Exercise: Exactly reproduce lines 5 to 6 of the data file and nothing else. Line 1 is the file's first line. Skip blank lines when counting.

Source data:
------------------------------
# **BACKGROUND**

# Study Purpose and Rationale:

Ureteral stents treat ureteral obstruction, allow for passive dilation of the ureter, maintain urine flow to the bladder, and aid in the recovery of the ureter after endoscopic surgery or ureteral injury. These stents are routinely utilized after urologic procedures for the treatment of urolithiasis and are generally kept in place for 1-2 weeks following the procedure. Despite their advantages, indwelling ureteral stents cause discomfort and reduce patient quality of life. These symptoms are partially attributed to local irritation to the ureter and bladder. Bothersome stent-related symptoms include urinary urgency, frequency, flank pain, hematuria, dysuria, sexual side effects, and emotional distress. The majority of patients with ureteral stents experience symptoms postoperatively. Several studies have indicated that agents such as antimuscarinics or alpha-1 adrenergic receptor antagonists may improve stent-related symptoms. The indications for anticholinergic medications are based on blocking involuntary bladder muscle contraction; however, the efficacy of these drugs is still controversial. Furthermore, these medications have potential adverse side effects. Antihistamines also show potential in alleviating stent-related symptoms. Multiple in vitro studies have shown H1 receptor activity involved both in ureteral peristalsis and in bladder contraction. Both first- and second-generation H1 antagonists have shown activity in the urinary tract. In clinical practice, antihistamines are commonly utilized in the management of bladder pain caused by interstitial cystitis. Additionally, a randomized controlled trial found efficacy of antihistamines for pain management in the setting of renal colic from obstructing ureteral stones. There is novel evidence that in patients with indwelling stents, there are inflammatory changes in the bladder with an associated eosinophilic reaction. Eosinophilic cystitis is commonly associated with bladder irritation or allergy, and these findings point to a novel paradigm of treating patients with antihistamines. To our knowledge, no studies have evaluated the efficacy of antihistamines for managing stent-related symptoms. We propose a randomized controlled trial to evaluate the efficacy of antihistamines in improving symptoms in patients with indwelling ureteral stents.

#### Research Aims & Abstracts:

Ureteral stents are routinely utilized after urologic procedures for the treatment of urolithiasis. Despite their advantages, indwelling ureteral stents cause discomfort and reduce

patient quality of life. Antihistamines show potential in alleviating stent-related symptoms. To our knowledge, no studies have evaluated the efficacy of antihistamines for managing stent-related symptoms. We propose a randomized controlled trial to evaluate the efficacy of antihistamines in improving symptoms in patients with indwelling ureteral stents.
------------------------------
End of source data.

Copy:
Ureteral stents are routinely utilized after urologic procedures for the treatment of urolithiasis. Despite their advantages, indwelling ureteral stents cause discomfort and reduce

patient quality of life. Antihistamines show potential in alleviating stent-related symptoms. To our knowledge, no studies have evaluated the efficacy of antihistamines for managing stent-related symptoms. We propose a randomized controlled trial to evaluate the efficacy of antihistamines in improving symptoms in patients with indwelling ureteral stents.